Quick Ride: Mazda3
Who says there's no such thing as a bargain?
When I test some cars in the sub-$20,000 range, I sometimes have to remind myself to not dwell too much on its budget compromises – especially if I’ve just stepped out of some over-the-top luxury ride. But a week with the redesigned Mazda3 confirmed why this is one of the world’s great small cars: There are relatively no compromises involved.
The vehicle is based on the same terrific chassis that supports both the Ford Focus – the acclaimed European version, not the low-bar Focus we know here – and the pricier Volvo C30. That translates into tighter handling, a more responsive pedal, less interior vibration noise, and an overall more sophisticated ride than you would expect for the money.
On a snaking run through New York’s Hudson River valley, the Mazda displayed the handling and finesse of a much-more-expensive car. It’s loads more fun than a Toyota Corolla, more sophisticated, even, than a Honda Civic. And nothing about this Mazda sedan or hatchback feels cheap, from its shapely looks to a smart interior.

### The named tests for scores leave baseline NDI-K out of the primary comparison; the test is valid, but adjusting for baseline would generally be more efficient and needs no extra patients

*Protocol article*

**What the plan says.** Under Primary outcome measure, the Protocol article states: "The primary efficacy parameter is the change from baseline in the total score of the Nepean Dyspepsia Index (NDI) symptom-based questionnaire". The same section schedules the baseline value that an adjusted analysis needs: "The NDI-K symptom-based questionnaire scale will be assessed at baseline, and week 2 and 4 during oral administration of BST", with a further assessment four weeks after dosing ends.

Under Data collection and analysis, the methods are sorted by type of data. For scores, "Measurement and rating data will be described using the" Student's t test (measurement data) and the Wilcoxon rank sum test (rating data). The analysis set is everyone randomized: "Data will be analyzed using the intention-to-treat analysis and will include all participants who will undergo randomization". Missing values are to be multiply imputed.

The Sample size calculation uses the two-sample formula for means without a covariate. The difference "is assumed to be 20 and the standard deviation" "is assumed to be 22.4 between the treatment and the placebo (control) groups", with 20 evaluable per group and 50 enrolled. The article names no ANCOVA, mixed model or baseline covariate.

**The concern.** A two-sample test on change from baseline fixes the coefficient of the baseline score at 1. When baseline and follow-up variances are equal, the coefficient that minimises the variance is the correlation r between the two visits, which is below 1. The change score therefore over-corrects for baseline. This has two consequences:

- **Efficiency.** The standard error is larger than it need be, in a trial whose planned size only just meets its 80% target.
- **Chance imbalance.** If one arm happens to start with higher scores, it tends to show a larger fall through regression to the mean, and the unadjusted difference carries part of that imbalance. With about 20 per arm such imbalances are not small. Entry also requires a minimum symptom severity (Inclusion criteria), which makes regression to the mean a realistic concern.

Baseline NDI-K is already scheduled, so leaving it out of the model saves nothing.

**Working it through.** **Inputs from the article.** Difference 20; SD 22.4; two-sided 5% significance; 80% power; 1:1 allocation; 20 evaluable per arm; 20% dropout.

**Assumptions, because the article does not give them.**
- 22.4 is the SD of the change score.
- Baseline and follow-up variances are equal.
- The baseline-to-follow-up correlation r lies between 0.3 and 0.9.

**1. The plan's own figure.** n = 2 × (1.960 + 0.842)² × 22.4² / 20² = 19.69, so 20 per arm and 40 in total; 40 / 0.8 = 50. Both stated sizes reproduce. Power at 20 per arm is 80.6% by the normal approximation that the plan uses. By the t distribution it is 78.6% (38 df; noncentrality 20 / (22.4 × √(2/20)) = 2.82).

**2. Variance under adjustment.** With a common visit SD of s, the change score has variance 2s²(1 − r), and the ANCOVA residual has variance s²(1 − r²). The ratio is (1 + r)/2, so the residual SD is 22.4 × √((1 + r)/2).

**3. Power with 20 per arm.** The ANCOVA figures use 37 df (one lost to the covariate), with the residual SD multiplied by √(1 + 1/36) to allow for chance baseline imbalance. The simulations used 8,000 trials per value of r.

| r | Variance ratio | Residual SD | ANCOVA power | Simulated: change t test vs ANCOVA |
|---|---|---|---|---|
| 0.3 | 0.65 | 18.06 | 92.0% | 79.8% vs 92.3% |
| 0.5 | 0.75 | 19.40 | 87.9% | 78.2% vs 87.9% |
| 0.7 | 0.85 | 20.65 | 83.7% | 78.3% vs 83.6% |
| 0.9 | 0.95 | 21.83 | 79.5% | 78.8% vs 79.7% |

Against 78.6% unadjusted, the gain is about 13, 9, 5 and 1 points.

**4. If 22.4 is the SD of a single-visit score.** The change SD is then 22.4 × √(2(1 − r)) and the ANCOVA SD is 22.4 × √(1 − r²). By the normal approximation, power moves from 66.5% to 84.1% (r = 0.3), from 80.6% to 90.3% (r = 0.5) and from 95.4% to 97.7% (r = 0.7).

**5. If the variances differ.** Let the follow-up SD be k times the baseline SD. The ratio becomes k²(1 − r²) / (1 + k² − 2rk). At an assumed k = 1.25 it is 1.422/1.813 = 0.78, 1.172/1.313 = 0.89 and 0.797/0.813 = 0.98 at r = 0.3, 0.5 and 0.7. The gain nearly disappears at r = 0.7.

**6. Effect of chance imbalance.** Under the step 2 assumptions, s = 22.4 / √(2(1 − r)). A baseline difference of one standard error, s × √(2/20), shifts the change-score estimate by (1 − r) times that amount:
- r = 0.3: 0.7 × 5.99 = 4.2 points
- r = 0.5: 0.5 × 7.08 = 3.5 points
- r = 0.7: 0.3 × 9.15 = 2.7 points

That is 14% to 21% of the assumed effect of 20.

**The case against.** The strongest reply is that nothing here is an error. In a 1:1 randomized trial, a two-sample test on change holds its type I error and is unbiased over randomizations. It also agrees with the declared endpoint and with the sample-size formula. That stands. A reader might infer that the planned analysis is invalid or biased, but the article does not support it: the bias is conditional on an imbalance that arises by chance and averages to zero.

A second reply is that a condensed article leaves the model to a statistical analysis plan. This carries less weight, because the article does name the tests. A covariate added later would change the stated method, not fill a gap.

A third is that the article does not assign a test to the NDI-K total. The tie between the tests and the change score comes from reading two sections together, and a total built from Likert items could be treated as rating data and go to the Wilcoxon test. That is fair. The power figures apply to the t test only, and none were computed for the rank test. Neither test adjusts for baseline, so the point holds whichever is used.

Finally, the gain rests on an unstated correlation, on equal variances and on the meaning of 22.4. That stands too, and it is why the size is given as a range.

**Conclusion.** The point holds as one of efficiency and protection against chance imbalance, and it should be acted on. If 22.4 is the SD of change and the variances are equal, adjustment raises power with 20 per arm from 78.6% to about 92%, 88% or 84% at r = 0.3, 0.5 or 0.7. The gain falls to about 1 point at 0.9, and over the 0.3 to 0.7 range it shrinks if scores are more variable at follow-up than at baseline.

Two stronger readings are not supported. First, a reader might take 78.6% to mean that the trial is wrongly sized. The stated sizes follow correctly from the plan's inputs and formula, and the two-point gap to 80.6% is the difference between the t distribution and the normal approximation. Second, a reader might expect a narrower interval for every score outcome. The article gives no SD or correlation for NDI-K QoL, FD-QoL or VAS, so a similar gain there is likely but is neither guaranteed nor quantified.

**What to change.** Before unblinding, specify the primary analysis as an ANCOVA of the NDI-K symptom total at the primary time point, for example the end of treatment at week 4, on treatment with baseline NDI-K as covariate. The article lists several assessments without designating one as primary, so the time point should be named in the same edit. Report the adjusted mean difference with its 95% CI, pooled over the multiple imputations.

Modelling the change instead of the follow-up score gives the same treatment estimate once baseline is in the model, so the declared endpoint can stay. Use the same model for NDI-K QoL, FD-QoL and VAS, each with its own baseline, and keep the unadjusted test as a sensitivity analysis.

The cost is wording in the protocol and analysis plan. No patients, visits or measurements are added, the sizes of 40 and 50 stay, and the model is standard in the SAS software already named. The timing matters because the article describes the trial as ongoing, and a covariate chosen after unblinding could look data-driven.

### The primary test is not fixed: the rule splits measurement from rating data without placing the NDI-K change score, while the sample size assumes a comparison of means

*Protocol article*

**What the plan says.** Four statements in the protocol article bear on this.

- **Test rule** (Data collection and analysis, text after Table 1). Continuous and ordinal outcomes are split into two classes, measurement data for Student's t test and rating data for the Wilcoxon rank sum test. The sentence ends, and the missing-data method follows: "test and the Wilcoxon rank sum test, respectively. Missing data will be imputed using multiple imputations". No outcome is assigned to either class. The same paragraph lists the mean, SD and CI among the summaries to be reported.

Economy is served with a 25/33 mpg rating and a base price of barely $16K, which nets a 2-liter, four-cylinder engine with 148 horsepower. For $19,435 to start, buyers get a stronger 2.5-liter version with a useful 167 horsepower. And, for speed freaks, the new-gen Mazdaspeed3 will offer 263 turbocharged horses for $23,185 – still reasonable for a hot hatchback that can top 150 mph.
The Mazda3 is a car that too many people overlook when they’re shopping for an affordable sedan or hatchback. Yes, it costs a bit more than the typical bottom-feeding small car, but in this case you get what you pay for and then some.
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